Welcome to Paula's Preschool and Kindergarten! My class blog is the place I share information about some of the fun learning activities we are doing at school. I hope to provide parents with insight into what we are doing, and why, and to share ideas with other early childhood educators. Please don't use the photos or text of this blog without permission, but please do use any ideas you find useful. Thank you for stopping by!

Monday, August 14, 2017

Back to School Essentials: Freebie and Blog Hop with the #Kinderfriends


Back to school season is a little like a game of hide and seek - there's a countdown, and then, ready or not, here it comes!  It's that time again - at least it is in the U.S. - so the #Kinderfriends thought we'd help you out with some ideas, teacher essentials, tips, tricks, and freebies.

One of the kazillion tasks we have at back-to-school time is putting student names on everything.  Cubbies, notebooks, folders, mail boxes, grade book, desks, individual book boxes, attendance markers, class graphs, journals.... the list goes on and on.  It always seems like I think I'm done labeling supplies, only to remember there's one more thing to put names on!  Just when you think you have it all done, you get 3 new students, and have to scramble to find the supplies to make their names match everyone else.  Teacher tip #1: Make a list of all the places you've put student names, and save 3-5 extras of any special materials you used.  Put them all in a zippered baggie, and store them with your student files.  You'll be so glad to have these when those new kiddos start arriving!

I think everyone knows that setting up routines is a super important part of back to school time!  Our students need to know what to expect each day so Teacher tip #2: is to post a visual schedule.  Our preschool and kindergarten kiddos probably can't read yet, but they can understand pictures.  I've found that making a visual schedule that shows pictures for each of the blocks of time in our day really helps them to understand what's coming up throughout the day.  When will mommy get here?  After math time.  When is recess?  After we do morning meeting and reading rotation.  Whatever your schedule is, posting it will help your little ones know what to expect, and will cut down on some of their questions.

Of course, our kiddos also need to learn a multitude of smaller routines: like how to hold scissors, how to use and put away glue, what we expect for bathroom behavior, where to line up, how to put books back on a shelf, etc.  I like to teach those skills the first week, and even focus on one new skill each day until we've gone over them all.  Teacher tip #3: Setting up expectations for routines the first week will save you cleaning up those glue bottles, or fussing about line behavior all year long.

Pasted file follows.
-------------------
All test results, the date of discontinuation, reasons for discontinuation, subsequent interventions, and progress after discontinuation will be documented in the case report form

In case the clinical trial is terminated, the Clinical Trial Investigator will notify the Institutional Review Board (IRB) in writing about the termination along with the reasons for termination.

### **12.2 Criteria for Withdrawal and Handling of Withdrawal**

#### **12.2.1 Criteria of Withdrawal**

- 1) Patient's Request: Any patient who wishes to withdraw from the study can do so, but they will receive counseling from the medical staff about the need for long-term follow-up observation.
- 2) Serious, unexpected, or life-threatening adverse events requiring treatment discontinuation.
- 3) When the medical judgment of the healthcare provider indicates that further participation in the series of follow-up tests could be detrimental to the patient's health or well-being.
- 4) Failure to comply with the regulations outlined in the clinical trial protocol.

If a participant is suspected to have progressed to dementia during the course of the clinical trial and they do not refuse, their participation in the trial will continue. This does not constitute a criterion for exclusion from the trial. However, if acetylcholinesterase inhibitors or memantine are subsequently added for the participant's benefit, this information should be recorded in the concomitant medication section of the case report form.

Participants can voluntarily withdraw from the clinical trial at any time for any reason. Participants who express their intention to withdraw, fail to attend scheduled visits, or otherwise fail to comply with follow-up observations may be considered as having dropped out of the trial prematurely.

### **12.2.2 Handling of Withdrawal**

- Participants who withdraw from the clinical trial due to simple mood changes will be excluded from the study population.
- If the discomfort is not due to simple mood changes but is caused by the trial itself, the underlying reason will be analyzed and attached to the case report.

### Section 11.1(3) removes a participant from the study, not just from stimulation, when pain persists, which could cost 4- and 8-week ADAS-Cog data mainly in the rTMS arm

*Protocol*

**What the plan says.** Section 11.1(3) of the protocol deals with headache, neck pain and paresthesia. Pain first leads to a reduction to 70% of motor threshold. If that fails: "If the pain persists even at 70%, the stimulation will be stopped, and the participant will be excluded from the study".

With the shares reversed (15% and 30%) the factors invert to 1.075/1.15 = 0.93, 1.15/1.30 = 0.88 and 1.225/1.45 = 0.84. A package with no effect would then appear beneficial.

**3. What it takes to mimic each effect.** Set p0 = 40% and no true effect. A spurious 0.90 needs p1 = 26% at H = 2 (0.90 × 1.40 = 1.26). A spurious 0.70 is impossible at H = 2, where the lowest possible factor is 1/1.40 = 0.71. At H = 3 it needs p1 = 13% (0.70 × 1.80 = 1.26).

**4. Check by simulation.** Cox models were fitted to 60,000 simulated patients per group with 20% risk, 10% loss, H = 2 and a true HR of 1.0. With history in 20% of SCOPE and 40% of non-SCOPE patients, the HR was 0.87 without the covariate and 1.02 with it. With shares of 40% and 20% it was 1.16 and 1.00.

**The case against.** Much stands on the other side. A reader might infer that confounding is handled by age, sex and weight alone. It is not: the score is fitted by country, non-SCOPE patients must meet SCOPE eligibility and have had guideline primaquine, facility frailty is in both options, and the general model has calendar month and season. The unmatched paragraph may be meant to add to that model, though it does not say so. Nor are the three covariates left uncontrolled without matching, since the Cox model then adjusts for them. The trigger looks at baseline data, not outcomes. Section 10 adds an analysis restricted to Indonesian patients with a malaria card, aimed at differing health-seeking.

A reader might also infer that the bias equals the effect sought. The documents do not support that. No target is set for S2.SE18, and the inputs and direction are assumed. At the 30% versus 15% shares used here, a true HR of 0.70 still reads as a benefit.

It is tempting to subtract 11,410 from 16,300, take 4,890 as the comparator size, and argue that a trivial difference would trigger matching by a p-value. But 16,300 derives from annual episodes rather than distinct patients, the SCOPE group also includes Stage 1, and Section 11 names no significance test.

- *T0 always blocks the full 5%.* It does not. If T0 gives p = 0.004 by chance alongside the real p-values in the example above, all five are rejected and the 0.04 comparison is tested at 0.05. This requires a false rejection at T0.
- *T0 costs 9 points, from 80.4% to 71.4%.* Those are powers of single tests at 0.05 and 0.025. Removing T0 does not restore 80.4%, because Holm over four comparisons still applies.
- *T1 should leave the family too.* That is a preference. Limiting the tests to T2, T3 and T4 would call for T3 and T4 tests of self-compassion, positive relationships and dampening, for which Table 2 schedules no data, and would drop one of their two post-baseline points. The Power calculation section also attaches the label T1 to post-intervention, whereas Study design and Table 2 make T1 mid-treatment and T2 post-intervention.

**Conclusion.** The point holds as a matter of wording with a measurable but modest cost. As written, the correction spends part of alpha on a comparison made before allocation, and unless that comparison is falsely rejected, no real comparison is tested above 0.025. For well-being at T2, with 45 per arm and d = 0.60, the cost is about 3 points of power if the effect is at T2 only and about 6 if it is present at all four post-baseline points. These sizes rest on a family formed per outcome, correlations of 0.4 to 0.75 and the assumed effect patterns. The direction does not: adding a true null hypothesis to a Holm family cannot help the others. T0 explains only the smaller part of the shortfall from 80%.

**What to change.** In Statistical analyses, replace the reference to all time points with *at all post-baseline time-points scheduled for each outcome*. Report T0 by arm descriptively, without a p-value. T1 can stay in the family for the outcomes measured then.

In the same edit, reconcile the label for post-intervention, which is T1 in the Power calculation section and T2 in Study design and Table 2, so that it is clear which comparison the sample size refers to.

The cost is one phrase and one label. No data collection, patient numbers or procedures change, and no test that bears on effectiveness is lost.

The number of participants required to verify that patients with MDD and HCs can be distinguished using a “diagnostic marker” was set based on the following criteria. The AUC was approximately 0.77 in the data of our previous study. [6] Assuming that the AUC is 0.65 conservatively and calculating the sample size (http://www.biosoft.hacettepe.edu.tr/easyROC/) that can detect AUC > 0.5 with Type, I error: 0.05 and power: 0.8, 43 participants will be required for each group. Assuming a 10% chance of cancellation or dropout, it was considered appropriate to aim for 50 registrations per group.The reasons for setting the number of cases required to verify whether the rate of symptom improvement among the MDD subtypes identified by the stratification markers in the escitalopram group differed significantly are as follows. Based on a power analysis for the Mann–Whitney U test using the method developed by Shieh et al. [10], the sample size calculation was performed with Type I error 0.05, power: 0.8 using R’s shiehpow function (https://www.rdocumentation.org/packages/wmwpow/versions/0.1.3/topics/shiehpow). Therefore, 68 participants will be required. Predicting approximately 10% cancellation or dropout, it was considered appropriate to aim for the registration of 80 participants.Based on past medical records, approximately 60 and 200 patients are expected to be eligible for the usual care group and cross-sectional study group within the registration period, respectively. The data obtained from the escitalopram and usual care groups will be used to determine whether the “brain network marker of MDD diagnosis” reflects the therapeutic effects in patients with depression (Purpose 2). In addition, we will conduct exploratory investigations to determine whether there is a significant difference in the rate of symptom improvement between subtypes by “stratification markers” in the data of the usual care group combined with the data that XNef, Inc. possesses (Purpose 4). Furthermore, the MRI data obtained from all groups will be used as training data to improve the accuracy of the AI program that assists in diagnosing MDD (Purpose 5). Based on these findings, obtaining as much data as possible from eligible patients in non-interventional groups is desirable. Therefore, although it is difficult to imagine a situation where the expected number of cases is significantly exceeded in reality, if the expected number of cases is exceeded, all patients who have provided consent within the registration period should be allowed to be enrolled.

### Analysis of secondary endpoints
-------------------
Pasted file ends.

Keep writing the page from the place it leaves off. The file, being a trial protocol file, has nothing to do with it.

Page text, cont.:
While we're getting off to a good start, we also need to be thinking ahead to the biggest challenges of the school year.  If you're expected to teach students 30 sight words by the end of the year, or how to write numbers to 100, you can't wait several weeks to get started.  The biggest, most difficult tasks become much more doable when broken down into tiny chunks.  Teacher tip #4:  Break down the biggest challenges into smaller parts, and get started right away.  

Remember, these are little people we're teaching!  Getting started on challenging activities doesn't mean boring drills and worksheets all day long.  You'd rather have fun, and so would your kiddos!  Teacher tip #5 Make it fun! Play learning games, read and write silly stories, incorporate hands on activities and interaction throughout the day.  

One of the ways I like to make reading fun, is  to use reproducible readers with my students.  I love that we can read them individually or in small groups at school, and that I can then send them home for more practice.  I tell my students that when they take their books home, it is their homework to read it to someone at home 5 times.  Each time they read it, they have mom/dad/caregiver/grandparent/sibling - who ever it is - write their name on the back cover.  When they have 5 names on it, they can bring the book back to school and I'll put a stamp or sticker on it.  You might have them store these books in an individual book box at school, or let them take them back home again.  

Since I enjoy using reproducible readers, I decided to make one free for you today! This one has predictable text and sight words, so even the youngest children can be successful readers - and this booklet gets you off to a good start with sight words: I, see, a, red.  Just click on the square image to go to my TeachersPayTeachers store and download it.  If you can also take a moment to leave feedback, it would make my day!
https://www.teacherspayteachers.com/Product/Emergent-reader-red-3327294
Here's what you get:









If you like this reproducible emergent reader, and you'd like more like this, the freebie is a small sample from:
https://www.teacherspayteachers.com/Product/Color-Words-Emergent-Readers-for-Guided-Reading-2727117
The full version includes both b&w and color versions, plus a larger pocket chart version for each of the 10 major colors.  Each of the booklets has a different predictable text, and between them students practice 22 pre-primer and primer sight words!  You can find this, and many other great back to school resources in my TeachersPayTeachers store, along with 20 other free downloads!  I hope you find something to help make your back to school season wonderful.

Thank you for stopping by!  For more ideas from the #Kinderfriends, hop on over to:
The Barefoot Teacher




3 comments:

  1. Great tips for back to school! Thank you!

    ReplyDelete
  2. These are great little readers! Perfect for adding to their book buckets. :-)Robin

    ReplyDelete
  3. I love this color red emergent reader! Thank you for sharing!

    ReplyDelete